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Power Up:  Price Cap on Russian Oil Looms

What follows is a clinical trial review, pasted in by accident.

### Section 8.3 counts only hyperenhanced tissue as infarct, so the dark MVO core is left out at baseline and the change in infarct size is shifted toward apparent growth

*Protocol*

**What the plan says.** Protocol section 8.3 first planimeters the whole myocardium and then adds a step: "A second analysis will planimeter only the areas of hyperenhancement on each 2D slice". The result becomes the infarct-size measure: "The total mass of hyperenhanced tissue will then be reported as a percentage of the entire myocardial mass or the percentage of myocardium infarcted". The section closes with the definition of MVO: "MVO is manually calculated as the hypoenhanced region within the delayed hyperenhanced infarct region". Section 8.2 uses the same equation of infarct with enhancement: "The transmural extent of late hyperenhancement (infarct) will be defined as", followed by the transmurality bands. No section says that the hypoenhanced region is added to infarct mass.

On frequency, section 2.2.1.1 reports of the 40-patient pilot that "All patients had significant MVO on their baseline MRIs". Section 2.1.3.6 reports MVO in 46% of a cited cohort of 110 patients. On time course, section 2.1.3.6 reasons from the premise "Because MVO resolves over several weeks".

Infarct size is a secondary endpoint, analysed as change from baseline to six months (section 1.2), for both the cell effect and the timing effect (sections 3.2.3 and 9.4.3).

(Power Up is published on Mondays and Thursdays. Think your friend or colleague should know about us? Forward this newsletter to them. They can also subscribe here.) David Gaffen Editor-in-Charge, Energy Markets Hello Power Up readers! Markets are bracing for the coming price cap by the United States and Europe on Russia’s oil sales worldwide, and OPEC has once again trimmed its demand outlook, which if nothing else justifies its decision to cut output in tight markets. We’ve got news on Indonesia, Canada and much in between. Here’s what’s going on. CHINA SLOWS DOWN RUSSIAN CRUDE PURCHASES Moves Come Ahead of Western Price Cap With the United States and European Union-imposed price cap on Russian oil approaching, Chinese refiners are slowing down Russian crude purchases in December given the surrounding uncertainty. China’s moves are causing Russian prices to slip, which is pretty much the desired effect by the United States and its allies following Moscow’s invasion of Ukraine in February. The ban on Russian crude is on Dec. 5, followed by a February ban on Russian refined products. So far, five to seven December-loading ESPO Blend cargoes have been sold to Chinese end users - compared with the usual of more than 30, traders told Reuters. Here’s the scoop on what’s happening from reporters Muyu Xu and Chen Aizhu. In the meantime, U.S. Treasury Secretary Janet Yellen told India - another giant buyer of Russian oil - that it could buy as much Russian oil as it wanted, just not use the largely EU-controlled shipping fleet to do it. JP Morgan analysts estimate that India and China’s fleets - plus Russia’s - should be enough to move most of the country’s oil, and now only see Russian oil output dropping by 200,000 to 500,000 barrels per day. Here’s our exclusive on Yellen’s remarks. ECB PROBING DERIVATIVES USE A destabilizing factor for the EU? The European Central Bank is looking into the use of derivatives by energy companies to make big bets on power and fuel prices - after tumultuous months that have seen wild gyrations in markets and collapses by major European energy providers. Germany was forced to rescue its top gas importer Uniper, which had tens of billions of euros in derivatives on the books, and there’s a lot of worry that these companies were basically acting as traders. Policymakers are even looking at extending banking rules to energy companies that trade derivatives. How bad was it for Uniper? The company wrote down 3 billion euros ($3.1 billion) and another 9-billion-euro loss from derivatives used for hedging. Here’s our story on the ECB’s alarm. NIGERIA, CANADA PLEDGE TO DEAL WITH METHANE Laws to reduce emissions of damaging gas Both Canada and Nigeria joined a group of countries passing laws to tackle methane, which is a much more damaging gas to the atmosphere than carbon dioxide, but exits the air more quickly, making it more imperative to go after this problem now. The focus is: Canada aims to cut methane by 75% by 2030, while Nigeria, among the world's top 10 methane emitters, announced new requirements for leak detection and repair, limits to flaring and controls on venting equipment. Mexico, meanwhile, which had a plan for years to reduce emissions that it largely abandoned, now says it will work with the U.S. Environmental Protection Agency to cut methane as well. "It's kind of a big deal for us, we are the fourth biggest producer of oil and gas," Canadian Environment Minister Steven Guilbeault said at the U.N. climate summit on Friday. IN CONVERSATION: PATTI POPPE, PG&E UTILITY HEAD TALKS GRID RESILIENCE, CALIFORNIA HEAT Patti Poppe, CEO of California’s PG&E, the largest utility in the state, appeared at the Reuters Energy Transition conference last week. She sat down with Reuters after addressing the conference. How do you think the state did overall in the September heat wave? “The state has much better coordination now. I’ll also say the storage that has been added to the grid in California - over 3,000 megawatts have been added since the last heat event in 2020 that caused the grid instability. We could see the storage do its job. I don’t think the emergency alerts should be part of life. I think because of the supply chain constraints, adding new storage is going to be slower than people would have liked.” What kind of supply issues are you seeing with installation of renewables? “Both solar and batteries are constrained with a variety of factors - both materials and logistics challenges have slowed the delivery of and delayed implementation of many projects systemwide. Battery installations in particular are just slower and more expensive so we were able to modify our plans given the Diablo extension.” What other constraints are being seen? “A constraint on labor that others are experiencing is in transformer availability. Transformers are in high demand worldwide; they’re definitely constrained by lack of steel. Manufacturers are competing with automotive and appliances to get that steel so it's a very competitive marketplace for transformers. And I think they’re seeing some labor shortages which then in fact impact us in availability for transformers as opposed to us being short on labor.” Up and Away With IRA “We expect to have another 30,000 Megawatts installed by 2035 under the IRA (Inflation Reduction Act). And we’re just one company - now scale that to the whole nation.” Brian Savoy, chief financial officer at Duke Energy, at the Reuters Energy Transition conference INDONESIA TO WIND DOWN COAL PLANT Agreement is First Under Emissions Reduction Plan Indonesia, along with the Asian Development Bank and a private power firm are getting together to prematurely retire a coal-fired power plant in what is the first project under a big ADB carbon emissions reduction program known as the Energy Transition Mechanism (ETM). This initiative is meant to pull together private funds, public finance and others to buy coal plants and shut them down early - and in this case, the West Java plant would get taken out of service 10 to 15 years before the end of its useful life. The deal could cut as much as 30 million tonnes of greenhouse gas emissions over a 15-year period. "The problem of legacy coal-fired power in Southeast Asia qualifies as one of the single biggest problems for the energy transition, if not the world," ADB regional vice president Ahmed M. Saeed, told Reuters in an interview.